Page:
Georgia: In 1986. We’ve been doing it for 28 years. We are 28 Christmas New Orleans style campaign.

Lauren: And what does it mean when we say that we’re bringing it to the restaurants. What are the restaurants doing?

Georgia: Restaurants are interpreting that Reveillon menu in their, you know, setting. And this year, we even have something new to add to that is a more contemporary Reveillon . So we’ve, we’ve asked not only for the, for the old-school interpretation, but the modern interpretation as well.

Lauren: Because a lot of our chefs are using newer techniques to cook, and then incorporating those in, and so there’s kind of that push and pull, if you will, of wanting to have the traditional flavors, but the most modern and contemporary technique. And so, that’s a great way to bridge that gap.

Georgia: We didn’t want to limit, we didn’t want to stifle.

Unidentified Speaker: Now, the Reveillon are, are not going to be after midnight, are they?

Georgia: No.

Unidentified Speaker: Okay.

Georgia: Regular restaurant hours, generally the month of December, some of them have started this week. Yeah,we’re excited. We have 47 restaurants participating, our largest number in the city ever.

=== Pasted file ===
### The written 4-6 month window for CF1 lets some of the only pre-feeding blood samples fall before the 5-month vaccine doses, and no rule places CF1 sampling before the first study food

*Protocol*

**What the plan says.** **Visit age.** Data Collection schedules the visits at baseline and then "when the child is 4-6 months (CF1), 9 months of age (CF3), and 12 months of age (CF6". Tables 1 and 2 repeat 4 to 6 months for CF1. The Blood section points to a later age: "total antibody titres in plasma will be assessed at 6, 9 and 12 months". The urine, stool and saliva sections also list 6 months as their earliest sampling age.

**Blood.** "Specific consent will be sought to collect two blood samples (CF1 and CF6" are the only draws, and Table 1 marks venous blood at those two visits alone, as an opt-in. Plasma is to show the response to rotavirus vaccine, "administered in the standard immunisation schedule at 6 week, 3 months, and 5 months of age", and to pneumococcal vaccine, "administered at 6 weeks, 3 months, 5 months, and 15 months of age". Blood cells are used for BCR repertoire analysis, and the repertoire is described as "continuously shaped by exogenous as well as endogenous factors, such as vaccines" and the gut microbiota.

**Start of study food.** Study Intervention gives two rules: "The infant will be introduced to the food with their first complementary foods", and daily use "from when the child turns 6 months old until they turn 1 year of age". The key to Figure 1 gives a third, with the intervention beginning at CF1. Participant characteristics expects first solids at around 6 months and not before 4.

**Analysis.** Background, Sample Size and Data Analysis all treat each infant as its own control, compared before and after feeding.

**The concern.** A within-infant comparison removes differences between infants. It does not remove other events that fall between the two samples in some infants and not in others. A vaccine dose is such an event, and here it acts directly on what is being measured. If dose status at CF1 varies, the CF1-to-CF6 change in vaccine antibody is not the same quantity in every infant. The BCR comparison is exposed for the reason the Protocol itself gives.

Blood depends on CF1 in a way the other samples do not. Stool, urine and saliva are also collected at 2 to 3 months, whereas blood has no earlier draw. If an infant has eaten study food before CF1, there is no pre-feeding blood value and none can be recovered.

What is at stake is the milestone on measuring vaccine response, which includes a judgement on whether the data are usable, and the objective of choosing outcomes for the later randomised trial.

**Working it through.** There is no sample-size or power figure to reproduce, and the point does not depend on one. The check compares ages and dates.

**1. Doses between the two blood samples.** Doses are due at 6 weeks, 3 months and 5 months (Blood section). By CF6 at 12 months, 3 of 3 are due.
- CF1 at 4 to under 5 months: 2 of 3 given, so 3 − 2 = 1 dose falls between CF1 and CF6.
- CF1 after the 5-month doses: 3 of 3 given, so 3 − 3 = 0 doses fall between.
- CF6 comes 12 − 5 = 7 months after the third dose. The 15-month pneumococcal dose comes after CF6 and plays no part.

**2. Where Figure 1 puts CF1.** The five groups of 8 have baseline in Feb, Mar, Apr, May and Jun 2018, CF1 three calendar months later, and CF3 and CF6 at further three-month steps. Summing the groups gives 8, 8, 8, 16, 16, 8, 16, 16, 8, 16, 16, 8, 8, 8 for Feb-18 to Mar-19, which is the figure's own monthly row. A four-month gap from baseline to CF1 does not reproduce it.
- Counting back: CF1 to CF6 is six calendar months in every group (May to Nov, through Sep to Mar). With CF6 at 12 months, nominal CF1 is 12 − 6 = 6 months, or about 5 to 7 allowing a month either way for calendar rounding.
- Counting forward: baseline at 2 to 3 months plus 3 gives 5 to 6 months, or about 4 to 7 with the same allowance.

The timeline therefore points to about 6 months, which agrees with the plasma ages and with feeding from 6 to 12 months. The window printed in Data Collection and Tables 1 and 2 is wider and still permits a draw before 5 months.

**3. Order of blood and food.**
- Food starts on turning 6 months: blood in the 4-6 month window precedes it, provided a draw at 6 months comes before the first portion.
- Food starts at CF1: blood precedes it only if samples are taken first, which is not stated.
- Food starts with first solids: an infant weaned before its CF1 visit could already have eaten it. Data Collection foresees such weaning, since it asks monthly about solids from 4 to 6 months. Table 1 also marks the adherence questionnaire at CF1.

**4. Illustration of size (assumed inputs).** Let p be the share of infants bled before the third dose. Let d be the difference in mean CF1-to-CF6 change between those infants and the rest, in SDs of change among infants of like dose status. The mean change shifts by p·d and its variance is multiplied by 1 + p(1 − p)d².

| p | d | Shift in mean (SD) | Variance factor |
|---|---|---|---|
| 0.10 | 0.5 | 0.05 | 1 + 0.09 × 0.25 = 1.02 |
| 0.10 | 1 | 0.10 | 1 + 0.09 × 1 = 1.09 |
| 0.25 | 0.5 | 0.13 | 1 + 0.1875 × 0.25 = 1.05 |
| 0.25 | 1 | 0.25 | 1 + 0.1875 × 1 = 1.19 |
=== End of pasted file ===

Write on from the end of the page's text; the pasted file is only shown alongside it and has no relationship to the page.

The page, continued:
Unidentified Speaker: It’s some of the great names.

Georgia: Yeah.

Some of the best restaurants in the city.

Georgia: We definitely have some, some best restaurants on board. We’re, we’re pleased to have Borgne participating this year, and what else do we have? We have Sobu is participating.

Lauren: Right, the Commander’s Palace family of restaurants, they’re involved as well, Tory McFeld does one. Kind of the Old Guard, too. Some of the Old Guards are doing eletoirs.

Georgia: Arneaus.

Lauren: Arneaus, it’s beautiful.

Georgia: Muriels, very economical, from $30 to 95, and everything in between.

Lauren: And it’s really, it’s really amazing. It’s an opportunity to, you know, get in and sort of try a real specialty menu that might otherwise not get a chance to taste some of these really unique dishes. Some of them are things that are incorporated onto the restaurant menus, but not everything. There’s always a little special something.

Unidentified Speaker: So we have eight days at Domenica, and on the 16th you wrap up Hanukah, so on the 17th we can start the nine days to Christmas, and I’m sure some of the Reveillon may even run…

Georgia: All month.

Unidentified Speaker: All month. Right through the New Year.

Georgia: Through the 12th.

Unidentified Speaker: Through the 12th night! So we can get ’em all in, Lauren. Start making some phone calls. And there’s so much to do in New Orleans, it’s, it’s really a great place food-wise, clearly we, our guests have shown that. We have the Celebration In the Oaks in City Park.